Jay Leno and Jeff Zucker have been thinking a lot about TiVo lately. And, at least in the case of the NBC Universal boss, not entirely in a good way.

Zucker was telling an investor conference on Tuesday that Leno's new 10 p.m. show is in part an answer to TiVo and its imitators, and that he does not intend to bury his head in the sand when it comes to threats posed by digital video recorders (DVRs).

Zucker's remarks came at almost the same moment that TiVo CEO Tom Rogers was suggesting -- at the same conference, no less -- that some TV executives still underestimate how dramatically the game has changed since DVRs were introduced a decade ago.

Commercial avoidance -- the issue that the media industry wants to avoid, Rogers said. I must say, I TiVo-ed Leno last night, Rogers continued. I was tickled pink that he had as one of his first jokes, TiVo.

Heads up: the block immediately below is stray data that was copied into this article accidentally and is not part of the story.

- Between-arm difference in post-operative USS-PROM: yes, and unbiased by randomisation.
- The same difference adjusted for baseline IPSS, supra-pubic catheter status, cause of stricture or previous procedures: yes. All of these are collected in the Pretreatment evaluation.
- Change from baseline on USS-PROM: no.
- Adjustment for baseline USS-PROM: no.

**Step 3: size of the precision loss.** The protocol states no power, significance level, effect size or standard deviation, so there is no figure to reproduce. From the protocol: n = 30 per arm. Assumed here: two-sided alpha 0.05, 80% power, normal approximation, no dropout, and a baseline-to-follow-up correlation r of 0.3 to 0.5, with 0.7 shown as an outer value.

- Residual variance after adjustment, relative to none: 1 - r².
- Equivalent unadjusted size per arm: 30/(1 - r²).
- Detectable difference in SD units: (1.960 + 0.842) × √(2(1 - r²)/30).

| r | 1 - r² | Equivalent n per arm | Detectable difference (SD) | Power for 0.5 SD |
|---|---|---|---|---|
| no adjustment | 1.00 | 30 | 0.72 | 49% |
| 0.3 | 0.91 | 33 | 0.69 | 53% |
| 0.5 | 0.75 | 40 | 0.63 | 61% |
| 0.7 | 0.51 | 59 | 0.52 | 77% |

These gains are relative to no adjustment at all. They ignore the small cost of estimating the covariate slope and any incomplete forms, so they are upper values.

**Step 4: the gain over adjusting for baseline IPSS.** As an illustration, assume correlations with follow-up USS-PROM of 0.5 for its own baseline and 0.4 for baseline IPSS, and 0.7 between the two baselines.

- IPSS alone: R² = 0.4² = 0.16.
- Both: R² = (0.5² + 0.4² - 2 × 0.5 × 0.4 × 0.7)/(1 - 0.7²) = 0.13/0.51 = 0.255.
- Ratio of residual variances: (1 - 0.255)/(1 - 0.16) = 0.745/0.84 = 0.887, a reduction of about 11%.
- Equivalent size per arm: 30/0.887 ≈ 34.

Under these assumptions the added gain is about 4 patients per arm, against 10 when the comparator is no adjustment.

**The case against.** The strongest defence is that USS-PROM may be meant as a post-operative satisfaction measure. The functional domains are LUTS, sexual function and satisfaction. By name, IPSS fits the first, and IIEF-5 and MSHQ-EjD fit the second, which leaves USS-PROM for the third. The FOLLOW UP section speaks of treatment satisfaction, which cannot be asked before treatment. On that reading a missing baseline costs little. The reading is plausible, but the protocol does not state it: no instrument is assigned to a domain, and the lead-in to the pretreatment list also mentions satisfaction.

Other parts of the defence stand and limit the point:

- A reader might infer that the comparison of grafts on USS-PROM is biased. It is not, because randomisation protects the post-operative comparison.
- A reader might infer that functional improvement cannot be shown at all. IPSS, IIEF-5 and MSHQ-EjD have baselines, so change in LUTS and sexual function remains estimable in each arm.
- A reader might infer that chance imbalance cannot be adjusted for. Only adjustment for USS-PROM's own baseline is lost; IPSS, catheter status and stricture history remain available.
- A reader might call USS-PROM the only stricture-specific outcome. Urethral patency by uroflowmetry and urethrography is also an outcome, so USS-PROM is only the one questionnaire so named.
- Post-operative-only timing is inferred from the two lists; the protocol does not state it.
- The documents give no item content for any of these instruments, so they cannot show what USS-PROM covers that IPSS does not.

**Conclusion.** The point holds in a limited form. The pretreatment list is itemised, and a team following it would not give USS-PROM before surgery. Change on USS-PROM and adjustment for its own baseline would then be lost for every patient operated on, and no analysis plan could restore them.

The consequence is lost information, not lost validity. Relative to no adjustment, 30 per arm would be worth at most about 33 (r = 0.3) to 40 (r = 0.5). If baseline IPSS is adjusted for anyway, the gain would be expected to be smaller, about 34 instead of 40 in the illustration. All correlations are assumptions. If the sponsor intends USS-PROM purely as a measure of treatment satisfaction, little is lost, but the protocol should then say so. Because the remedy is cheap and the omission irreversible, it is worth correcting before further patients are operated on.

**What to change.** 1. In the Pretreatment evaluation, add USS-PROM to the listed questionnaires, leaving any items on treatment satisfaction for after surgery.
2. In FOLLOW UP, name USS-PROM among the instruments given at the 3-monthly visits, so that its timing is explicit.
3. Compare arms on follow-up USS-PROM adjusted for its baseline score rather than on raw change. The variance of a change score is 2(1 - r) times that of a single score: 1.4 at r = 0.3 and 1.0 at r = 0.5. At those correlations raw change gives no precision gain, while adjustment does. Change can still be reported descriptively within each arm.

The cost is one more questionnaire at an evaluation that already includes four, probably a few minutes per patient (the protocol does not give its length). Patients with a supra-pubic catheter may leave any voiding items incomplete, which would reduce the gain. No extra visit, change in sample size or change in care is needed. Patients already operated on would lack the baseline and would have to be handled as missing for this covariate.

(Leno on Monday quipped that, I set my TiVo to record 'The Biggest Loser.' I got the Lions game. The Detroit Lions have lost 18 straight regular-season football games.)

Jeff Zucker started his comments a little while ago by talking about Jay Leno's new show and how they were going to deal with TiVo-ing it at 10 p.m., Rogers said at the conference. That's been a stated objective of theirs -- to make sure that there's an answer to the increased amount of recorded viewing at 10 o'clock.

Rogers might or might not be right about the disinterest in DVRs that is expressed -- or at least feigned -- by some TV execs. But that description certainly doesn't apply to Zucker.

One of the biggest changes in television has been the digital video recorder, he said Tuesday. He promised that the new Leno show will be as DVR-proof as you can be on television in this era, in part due to lots of product integration.

And Rogers must have loved what the NBC Unversal CEO said a bit later: The No. 1 most-watched show at 10 p.m. in the last season was a show called 'TiVo,' and it's a great show, said Zucker.

We can't put our heads in the sand and pretend that people aren't using DVRs -- and that people aren't consuming content online, Zucker said. We don't want to be the newspaper business. We don't want to be the recorded music business.

Zucker and Rogers were speaking in New York at the Goldman Sachs Communacopia XVIII Conference.